Finding Peace and Faith in Assisi

By Rick Steves
Basilica of St. Francis, Assisi, Italy
The Basilica of St. Francis rises from a ridge at the lower end of Assisi’s old town. (photo: Dominic Arizona Bonuccelli)
The upper part of the Basilica of St. Francis depicts colorful frescoed scenes by Giotto and his assistants, drawn from history and legend. (photo: Dominic Arizona Bonuccelli)

Located in the hills of central Italy, is Assisi, the hometown of St. Francis. It's where he was born, lived, worked, and died. Today tourists flock to this town, which sits atop a hill just outside of Tuscany in neighboring Umbria, to visit the basilica that's dedicated to him and to celebrate his teachings: chastity, obedience, harmony, and a beautiful promise of your reward in heaven.

Francis taught by example, living without worldly goods and aiming to love all creation. He and his "brothers" (fratelli, or friars) slept in fields, begged for food, and exuded the joy of nonmaterialism. Known as the "Jugglers of God," as peasants have called Franciscan friars for eight centuries, they modeled themselves after French troubadours (jongleurs, or jugglers) who roved the countryside singing and telling stories and jokes.

Perched on a ridge at the bottom of the old town, the grand Basilica of St. Francis is one of the spiritual and artistic highlights of Western civilization. Built between 1228 and 1253, the church has three parts: the upper basilica, the lower basilica, and the saint's tomb. In the lower basilica, a fresco of the Crucifixion by Giotto, a follower of St. Francis himself, was considered radical at the time for its unprecedented realism and its depiction of holy people expressing emotion. Below the lower basilica is the tomb, with a humble elegance and beauty befitting the saint's message.

The upper basilica — the first Gothic church in Italy — is slathered with frescoes by Giotto and his followers, showing 28 scenes from Francis' life. One scene depicts a nearly naked Francis — the rich kid tossing his fancy clothes to his father — befuddling high society by trading a life of power and luxury for one of simplicity and poverty. Perhaps the most endearing scene shows Francis preaching to the birds, who represent the diverse flock of humanity and nature, all created by God and worthy of love.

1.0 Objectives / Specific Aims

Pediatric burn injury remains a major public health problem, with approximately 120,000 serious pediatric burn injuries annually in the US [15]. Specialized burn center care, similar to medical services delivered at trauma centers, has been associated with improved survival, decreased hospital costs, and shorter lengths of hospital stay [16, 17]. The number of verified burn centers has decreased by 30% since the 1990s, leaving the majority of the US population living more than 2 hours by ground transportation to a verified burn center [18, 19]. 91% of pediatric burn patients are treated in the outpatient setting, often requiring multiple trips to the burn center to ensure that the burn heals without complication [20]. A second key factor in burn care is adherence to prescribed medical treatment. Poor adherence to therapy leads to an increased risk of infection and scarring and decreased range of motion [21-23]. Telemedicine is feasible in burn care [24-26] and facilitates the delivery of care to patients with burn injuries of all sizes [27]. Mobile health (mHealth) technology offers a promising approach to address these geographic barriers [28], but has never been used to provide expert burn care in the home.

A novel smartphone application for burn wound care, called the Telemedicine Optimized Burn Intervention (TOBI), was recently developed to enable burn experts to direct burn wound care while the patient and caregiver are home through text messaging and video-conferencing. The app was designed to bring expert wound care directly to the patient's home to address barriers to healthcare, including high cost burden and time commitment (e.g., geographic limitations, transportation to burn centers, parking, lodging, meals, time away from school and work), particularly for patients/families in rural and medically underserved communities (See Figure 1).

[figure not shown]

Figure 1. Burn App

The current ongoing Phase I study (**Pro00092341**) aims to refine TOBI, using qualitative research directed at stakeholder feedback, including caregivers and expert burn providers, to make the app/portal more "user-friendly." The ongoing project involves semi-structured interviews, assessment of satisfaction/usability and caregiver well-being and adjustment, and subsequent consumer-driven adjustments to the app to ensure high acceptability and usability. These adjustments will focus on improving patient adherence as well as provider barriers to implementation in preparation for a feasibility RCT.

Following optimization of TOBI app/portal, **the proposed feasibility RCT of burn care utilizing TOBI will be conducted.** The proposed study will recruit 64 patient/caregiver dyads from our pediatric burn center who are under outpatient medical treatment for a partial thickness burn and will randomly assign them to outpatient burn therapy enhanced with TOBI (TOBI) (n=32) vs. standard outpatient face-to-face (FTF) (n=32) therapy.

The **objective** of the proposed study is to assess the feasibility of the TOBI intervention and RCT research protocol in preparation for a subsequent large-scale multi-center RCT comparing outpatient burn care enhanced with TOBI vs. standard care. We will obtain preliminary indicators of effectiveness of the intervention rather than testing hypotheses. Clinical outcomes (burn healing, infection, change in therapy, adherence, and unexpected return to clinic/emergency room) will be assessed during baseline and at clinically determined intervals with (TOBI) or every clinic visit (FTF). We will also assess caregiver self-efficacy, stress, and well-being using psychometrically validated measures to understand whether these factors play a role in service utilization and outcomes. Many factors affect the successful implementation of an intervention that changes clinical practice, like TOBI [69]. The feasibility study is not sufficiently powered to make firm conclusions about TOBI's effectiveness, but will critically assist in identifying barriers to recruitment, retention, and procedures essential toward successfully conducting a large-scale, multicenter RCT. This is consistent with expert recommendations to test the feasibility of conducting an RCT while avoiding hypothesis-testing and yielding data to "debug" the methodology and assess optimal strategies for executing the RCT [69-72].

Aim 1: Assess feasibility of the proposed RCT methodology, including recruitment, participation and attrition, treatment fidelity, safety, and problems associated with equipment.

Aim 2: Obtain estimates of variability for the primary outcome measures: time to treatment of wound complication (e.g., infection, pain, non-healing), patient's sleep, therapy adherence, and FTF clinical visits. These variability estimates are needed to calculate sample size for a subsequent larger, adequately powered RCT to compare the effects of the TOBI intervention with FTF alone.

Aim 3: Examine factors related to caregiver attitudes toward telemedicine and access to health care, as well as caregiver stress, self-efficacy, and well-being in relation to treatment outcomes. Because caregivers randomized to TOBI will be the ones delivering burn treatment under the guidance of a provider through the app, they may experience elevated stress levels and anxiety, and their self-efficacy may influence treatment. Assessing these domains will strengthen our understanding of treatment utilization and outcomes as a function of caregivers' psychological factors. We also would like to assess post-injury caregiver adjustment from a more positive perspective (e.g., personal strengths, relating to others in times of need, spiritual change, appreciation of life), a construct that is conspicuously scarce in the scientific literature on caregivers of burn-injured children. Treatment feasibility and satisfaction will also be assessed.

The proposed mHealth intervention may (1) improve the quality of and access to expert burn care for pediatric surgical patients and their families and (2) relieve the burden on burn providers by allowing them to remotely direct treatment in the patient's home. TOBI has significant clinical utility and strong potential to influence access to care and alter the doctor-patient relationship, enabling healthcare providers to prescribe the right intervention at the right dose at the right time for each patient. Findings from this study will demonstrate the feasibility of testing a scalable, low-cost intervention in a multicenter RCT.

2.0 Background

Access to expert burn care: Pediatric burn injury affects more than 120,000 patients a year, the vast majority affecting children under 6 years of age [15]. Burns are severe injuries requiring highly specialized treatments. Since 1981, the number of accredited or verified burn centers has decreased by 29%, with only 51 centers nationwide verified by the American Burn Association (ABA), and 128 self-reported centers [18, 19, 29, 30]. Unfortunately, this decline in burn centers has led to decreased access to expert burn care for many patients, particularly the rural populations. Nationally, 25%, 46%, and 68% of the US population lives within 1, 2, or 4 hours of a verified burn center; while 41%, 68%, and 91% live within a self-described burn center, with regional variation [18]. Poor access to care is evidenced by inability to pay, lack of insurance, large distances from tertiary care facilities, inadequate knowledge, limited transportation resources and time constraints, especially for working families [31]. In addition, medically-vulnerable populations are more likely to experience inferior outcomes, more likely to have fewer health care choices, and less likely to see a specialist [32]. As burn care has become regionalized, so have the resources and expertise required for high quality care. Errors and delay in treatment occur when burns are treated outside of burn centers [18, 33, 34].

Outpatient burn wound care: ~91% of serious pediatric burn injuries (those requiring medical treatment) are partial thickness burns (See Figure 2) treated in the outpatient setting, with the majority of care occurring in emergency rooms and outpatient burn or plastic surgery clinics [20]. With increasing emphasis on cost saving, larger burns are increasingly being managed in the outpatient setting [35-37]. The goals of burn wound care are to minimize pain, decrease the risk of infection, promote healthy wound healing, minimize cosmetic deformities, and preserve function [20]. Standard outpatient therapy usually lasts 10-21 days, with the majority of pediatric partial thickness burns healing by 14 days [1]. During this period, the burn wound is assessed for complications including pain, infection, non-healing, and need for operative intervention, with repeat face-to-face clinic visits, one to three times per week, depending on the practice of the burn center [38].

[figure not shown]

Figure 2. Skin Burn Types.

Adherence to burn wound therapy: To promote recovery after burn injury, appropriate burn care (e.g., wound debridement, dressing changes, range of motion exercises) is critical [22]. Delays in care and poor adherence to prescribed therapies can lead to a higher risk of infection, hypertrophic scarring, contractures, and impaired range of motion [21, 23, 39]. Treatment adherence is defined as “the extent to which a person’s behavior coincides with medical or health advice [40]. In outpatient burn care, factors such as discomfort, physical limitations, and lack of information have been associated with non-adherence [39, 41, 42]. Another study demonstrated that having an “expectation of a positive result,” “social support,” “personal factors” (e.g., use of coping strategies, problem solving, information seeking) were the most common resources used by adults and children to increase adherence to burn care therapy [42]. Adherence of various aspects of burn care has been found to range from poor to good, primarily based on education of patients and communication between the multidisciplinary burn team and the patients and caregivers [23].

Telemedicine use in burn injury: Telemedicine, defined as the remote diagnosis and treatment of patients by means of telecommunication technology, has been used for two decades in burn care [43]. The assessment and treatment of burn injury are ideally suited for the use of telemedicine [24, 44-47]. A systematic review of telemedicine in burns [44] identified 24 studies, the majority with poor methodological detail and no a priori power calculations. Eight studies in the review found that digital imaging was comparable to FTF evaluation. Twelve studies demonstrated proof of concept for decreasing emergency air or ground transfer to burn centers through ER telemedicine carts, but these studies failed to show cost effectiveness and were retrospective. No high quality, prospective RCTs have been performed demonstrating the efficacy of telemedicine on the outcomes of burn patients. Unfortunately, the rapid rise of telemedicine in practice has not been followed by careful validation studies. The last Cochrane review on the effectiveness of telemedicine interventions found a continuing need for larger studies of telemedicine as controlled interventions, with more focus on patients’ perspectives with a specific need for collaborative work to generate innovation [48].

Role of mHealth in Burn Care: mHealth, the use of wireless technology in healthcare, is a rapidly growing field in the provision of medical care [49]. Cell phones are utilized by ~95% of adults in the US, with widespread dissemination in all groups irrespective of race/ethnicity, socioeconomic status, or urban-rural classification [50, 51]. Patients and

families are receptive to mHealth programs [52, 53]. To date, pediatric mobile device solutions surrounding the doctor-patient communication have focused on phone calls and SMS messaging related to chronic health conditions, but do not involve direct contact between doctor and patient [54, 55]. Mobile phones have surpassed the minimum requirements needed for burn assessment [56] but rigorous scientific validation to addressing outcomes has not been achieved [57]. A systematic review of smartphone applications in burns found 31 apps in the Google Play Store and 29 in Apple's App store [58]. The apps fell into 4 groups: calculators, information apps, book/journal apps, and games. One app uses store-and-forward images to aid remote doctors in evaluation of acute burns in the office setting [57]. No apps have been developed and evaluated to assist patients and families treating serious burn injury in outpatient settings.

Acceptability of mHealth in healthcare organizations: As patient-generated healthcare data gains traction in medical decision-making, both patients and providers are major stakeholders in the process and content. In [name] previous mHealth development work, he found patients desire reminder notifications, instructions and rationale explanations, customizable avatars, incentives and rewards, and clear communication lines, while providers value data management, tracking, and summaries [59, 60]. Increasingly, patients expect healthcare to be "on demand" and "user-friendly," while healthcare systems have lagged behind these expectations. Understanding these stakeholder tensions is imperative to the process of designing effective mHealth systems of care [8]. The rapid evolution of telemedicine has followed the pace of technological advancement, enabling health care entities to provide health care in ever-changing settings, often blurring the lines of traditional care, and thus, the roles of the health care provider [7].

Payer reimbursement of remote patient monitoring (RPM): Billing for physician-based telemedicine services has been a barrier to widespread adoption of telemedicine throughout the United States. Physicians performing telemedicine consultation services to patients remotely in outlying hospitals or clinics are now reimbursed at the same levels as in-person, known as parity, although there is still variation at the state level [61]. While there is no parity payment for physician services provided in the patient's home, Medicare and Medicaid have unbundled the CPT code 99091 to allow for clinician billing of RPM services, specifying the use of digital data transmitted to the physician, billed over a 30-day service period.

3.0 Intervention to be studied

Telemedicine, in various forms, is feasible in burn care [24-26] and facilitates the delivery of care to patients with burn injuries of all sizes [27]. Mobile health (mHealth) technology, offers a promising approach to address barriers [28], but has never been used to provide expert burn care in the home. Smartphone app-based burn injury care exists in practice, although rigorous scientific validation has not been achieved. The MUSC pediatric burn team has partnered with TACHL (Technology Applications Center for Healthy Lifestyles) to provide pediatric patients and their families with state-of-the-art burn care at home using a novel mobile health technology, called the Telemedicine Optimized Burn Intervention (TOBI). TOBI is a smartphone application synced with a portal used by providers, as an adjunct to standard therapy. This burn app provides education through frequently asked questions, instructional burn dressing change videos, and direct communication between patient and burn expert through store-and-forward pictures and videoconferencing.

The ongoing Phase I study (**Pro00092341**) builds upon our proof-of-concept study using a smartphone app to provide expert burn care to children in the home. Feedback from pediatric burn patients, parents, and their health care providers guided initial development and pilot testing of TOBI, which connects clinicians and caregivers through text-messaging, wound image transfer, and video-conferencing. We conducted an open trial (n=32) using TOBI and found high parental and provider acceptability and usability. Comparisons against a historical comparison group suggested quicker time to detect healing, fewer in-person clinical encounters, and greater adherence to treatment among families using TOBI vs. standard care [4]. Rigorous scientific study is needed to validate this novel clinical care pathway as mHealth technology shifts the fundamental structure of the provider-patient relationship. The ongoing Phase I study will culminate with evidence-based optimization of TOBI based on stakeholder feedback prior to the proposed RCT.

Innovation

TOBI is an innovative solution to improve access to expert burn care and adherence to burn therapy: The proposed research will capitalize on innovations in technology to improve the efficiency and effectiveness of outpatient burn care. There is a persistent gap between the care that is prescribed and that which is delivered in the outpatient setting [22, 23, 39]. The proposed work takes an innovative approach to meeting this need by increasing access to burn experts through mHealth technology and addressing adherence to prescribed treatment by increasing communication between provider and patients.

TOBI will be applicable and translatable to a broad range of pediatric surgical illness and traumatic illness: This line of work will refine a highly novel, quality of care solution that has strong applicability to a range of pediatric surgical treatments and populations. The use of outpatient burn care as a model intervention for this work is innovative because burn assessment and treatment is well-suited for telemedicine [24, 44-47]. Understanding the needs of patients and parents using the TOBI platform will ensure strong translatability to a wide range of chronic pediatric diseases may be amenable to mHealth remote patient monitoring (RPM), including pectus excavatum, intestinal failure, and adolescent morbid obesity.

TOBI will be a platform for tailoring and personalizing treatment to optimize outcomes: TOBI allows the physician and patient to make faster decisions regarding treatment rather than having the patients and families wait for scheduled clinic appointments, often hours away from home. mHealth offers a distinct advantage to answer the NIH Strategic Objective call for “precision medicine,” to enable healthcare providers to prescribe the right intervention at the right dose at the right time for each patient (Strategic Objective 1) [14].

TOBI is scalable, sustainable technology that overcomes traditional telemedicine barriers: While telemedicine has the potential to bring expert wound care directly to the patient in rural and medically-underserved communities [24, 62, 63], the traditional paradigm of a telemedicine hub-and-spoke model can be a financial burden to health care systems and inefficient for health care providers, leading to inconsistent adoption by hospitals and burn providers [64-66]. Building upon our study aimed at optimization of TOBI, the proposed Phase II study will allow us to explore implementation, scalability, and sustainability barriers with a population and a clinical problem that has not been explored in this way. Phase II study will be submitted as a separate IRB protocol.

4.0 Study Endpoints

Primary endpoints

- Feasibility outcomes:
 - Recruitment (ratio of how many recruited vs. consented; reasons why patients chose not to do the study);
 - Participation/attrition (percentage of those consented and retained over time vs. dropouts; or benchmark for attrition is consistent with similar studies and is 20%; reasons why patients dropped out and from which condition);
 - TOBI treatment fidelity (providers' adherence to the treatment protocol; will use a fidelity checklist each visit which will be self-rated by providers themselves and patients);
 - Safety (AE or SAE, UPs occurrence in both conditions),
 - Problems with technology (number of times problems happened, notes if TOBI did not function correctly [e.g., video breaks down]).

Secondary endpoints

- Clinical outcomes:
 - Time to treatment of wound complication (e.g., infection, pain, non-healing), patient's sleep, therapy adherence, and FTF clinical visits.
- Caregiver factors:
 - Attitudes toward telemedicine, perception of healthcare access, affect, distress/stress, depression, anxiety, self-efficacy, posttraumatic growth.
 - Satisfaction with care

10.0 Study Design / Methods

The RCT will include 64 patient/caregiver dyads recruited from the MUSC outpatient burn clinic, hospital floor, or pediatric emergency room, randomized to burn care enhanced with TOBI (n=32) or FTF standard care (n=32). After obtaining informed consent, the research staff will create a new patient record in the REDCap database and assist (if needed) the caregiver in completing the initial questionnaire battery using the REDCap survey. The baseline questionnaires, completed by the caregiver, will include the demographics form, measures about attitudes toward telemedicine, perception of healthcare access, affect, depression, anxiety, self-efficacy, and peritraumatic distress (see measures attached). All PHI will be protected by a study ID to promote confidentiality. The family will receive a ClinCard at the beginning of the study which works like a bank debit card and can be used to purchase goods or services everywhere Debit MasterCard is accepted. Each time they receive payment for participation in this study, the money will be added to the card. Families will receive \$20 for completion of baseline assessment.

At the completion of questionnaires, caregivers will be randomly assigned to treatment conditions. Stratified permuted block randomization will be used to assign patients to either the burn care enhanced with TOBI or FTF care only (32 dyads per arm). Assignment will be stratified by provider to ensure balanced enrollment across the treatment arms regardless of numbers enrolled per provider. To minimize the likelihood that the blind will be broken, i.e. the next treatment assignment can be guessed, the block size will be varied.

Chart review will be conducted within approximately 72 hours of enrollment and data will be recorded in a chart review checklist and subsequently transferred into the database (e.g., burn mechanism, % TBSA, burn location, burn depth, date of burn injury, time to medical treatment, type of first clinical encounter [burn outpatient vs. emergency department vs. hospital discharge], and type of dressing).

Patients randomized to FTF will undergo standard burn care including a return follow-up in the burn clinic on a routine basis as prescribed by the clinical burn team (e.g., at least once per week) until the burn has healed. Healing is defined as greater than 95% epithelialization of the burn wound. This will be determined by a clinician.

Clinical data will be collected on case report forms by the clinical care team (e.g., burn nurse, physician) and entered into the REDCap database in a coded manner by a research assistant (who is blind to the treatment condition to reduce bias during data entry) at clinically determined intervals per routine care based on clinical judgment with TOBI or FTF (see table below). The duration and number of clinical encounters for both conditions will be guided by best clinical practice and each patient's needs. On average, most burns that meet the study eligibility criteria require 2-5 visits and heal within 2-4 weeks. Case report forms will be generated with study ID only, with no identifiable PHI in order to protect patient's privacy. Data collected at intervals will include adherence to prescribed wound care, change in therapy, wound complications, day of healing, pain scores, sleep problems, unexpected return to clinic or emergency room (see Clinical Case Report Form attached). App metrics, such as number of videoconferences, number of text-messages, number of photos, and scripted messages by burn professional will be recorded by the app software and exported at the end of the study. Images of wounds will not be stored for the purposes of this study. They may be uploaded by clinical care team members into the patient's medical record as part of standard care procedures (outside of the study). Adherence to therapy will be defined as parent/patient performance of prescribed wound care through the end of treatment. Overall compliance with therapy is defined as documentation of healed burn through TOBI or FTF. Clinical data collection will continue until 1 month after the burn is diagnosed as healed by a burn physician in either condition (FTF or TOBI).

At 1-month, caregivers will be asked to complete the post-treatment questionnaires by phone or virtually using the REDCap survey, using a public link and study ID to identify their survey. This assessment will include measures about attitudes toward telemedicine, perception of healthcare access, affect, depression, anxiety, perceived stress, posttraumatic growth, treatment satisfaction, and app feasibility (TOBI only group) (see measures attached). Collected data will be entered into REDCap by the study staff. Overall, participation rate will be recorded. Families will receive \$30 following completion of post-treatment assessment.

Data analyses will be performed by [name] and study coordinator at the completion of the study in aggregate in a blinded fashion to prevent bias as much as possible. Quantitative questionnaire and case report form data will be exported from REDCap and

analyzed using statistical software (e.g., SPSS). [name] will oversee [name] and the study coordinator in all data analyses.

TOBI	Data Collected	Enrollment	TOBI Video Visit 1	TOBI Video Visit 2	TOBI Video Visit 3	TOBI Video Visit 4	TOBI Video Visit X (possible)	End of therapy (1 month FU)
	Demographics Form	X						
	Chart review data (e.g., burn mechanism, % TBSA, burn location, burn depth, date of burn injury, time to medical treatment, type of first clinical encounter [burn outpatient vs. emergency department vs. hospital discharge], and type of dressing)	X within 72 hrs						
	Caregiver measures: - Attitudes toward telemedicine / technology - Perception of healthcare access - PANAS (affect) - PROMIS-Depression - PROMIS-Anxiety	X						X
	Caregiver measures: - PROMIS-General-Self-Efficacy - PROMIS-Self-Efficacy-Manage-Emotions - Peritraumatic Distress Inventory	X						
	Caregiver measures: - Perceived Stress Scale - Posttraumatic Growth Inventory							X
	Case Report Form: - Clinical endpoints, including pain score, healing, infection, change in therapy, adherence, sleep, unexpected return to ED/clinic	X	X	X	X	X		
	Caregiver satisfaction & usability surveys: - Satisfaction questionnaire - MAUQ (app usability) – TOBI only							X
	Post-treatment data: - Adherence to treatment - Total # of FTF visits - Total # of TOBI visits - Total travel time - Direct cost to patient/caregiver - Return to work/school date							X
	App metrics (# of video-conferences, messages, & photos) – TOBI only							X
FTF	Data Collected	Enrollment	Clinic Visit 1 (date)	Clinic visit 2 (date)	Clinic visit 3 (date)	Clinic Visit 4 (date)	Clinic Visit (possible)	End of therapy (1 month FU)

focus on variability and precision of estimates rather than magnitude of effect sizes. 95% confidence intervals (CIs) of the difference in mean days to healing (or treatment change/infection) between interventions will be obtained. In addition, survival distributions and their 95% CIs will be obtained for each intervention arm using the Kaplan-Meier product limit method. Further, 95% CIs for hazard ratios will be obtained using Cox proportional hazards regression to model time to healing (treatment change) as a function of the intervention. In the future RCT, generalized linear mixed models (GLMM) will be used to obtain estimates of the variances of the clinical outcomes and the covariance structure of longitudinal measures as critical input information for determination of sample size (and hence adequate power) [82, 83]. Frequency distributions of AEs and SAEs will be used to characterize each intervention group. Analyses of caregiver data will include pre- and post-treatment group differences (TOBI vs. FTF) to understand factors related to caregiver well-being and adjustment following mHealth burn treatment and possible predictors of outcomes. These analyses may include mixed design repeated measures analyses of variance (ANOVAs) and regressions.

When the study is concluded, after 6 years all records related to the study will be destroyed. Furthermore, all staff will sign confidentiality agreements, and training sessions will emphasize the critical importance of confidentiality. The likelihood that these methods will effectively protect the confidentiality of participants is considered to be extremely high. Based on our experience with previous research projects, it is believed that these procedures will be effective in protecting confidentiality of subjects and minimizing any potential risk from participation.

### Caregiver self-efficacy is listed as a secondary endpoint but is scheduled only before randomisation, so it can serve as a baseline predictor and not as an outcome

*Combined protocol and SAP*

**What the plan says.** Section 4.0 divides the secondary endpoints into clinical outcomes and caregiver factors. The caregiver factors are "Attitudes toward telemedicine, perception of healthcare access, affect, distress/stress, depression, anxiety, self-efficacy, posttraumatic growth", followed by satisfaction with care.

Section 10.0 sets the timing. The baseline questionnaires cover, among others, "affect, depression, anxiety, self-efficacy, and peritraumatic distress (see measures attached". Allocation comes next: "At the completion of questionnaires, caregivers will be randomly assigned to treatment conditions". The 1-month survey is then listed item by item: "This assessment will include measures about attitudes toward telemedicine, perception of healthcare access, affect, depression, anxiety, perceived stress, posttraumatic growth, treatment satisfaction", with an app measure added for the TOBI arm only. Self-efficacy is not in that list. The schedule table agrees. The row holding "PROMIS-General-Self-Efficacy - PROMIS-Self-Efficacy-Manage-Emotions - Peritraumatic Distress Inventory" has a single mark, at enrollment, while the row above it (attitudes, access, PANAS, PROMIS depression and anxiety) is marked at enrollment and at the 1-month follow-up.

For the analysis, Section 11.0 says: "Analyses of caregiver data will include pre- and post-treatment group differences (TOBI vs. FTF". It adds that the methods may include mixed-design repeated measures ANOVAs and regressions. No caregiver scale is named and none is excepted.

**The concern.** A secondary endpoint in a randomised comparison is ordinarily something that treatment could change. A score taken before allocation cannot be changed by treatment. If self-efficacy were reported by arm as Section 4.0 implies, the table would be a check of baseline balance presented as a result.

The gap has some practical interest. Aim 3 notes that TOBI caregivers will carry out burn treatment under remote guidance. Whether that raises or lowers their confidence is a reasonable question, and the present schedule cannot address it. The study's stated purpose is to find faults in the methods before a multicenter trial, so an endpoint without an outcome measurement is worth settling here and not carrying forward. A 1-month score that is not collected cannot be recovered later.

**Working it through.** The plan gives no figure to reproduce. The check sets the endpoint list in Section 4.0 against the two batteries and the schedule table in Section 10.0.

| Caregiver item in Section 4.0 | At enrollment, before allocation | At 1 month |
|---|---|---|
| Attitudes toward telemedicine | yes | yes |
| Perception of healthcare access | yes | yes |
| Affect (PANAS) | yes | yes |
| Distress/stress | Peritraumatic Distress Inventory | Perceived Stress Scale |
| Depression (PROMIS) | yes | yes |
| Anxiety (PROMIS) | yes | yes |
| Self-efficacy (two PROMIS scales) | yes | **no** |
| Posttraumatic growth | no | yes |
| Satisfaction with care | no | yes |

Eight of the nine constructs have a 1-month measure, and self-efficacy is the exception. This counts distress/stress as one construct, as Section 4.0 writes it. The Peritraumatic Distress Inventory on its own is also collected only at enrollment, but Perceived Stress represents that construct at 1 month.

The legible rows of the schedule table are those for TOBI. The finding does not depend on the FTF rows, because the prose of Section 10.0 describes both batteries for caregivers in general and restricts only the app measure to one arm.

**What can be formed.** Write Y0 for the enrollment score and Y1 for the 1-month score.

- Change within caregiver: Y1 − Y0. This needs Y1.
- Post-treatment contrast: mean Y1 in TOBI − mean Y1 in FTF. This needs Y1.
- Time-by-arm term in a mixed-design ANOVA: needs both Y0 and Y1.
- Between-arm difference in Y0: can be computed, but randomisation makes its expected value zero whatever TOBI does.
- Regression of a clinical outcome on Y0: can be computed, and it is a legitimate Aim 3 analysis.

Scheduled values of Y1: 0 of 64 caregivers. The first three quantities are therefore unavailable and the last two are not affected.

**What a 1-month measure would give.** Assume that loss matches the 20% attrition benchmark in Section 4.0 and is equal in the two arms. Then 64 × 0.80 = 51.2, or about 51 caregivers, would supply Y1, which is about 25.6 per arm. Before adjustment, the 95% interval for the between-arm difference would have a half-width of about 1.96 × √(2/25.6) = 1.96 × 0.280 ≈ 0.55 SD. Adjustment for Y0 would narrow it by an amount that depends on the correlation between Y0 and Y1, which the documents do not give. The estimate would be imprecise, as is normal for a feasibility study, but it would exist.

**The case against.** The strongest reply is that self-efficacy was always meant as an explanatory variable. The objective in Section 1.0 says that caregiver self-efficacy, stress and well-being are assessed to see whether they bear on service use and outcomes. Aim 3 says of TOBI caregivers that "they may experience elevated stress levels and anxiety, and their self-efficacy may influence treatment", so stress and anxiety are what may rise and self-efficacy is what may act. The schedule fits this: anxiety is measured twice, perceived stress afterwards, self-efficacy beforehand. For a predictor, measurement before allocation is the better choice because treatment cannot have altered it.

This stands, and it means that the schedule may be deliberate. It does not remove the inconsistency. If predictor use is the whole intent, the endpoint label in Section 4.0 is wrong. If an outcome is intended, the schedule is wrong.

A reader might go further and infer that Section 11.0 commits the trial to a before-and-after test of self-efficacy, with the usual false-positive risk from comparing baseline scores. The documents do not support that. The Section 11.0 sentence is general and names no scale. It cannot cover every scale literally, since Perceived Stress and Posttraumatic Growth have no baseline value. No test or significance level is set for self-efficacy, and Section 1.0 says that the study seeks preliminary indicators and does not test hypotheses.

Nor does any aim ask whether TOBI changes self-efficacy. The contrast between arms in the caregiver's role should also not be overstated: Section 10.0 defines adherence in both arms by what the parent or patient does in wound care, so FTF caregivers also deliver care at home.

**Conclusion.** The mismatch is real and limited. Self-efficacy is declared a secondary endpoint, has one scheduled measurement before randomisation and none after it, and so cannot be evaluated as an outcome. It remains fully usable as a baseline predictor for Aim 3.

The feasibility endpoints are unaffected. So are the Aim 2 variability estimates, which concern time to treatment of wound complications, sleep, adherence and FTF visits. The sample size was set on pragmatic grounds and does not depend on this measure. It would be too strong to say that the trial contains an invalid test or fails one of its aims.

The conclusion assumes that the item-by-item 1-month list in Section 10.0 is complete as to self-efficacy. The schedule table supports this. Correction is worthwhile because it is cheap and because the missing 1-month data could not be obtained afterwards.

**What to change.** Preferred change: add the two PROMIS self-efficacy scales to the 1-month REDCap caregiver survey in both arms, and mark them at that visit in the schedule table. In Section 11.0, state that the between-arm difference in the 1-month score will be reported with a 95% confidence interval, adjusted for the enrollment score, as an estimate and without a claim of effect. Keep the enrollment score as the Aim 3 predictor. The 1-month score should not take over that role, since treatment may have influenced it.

Every time I'm here, I learn something. On my last visit, a friar named Daniel helped me clarify some points: to call St. Francis a monk is technically wrong. Monks live in solitude in a monastery — it's just them and God. Franciscans are friars — their calling is to be with people as brothers. And they stay in convents, which are not just for women (and monasteries are not just for men). It's all about whether you're social or solitary — like the words "convene" and "monologue," whose roots they share. As always, I left inspired by the friars' gentle and loving approach to life. In a hyphenated word, they are Christ-like.

The story of St. Francis starts in the Basilica of Maria degli Angeli, located in the modern town in the valley below Assisi. It's here that Francis restored a small chapel and established the Franciscan order. Centuries later, to accommodate the many pilgrims wanting to pay homage to St. Francis, a grand church was built surrounding the chapel, which now sits directly under the dome. (I wonder what humble Francis would think of the huge church built over his tiny chapel?) Nearby is the small cell where Francis died.

Especially in a stony and historic town like Assisi, I enjoy spending the night so I can take in the ambience after the day-trippers disperse. There's history everywhere, such as the Temple of Minerva — the centerpiece of Roman Assisi 2,000 years ago. I love hanging out in what was the Roman forum (today's main square), marveling at the beautiful fluting on the temple's Corinthian columns.

Walking through town, you may also see some crèches, which are extremely popular here. It's said that St. Francis, a master at teaching Bible lessons with clever props, created the first Nativity scene to help people relate to the Christmas message more vividly. Ever since then, the Baby Jesus has been shown on his day of birth in a humble setting, in local scenes that have not a hint of Bethlehem — an Italian setting for Italian viewers (or an Arctic scene for Eskimos) — to connect more intimately with the story of the Nativity.

In Assisi, my favorite ritual is to sit quietly on the rampart of the medieval fortress high above town. I look down at the basilica dedicated to the saint, then into the valley at the church where Francis and his "Jugglers of God" started the Franciscan order. Hearing the same birdsong that inspired Francis, and tasting the same simple bread, cheese, and wine of Umbria that sustained him, I calm my 21st-century soul and ponder the message of a saint who made the teaching of Jesus so accessible.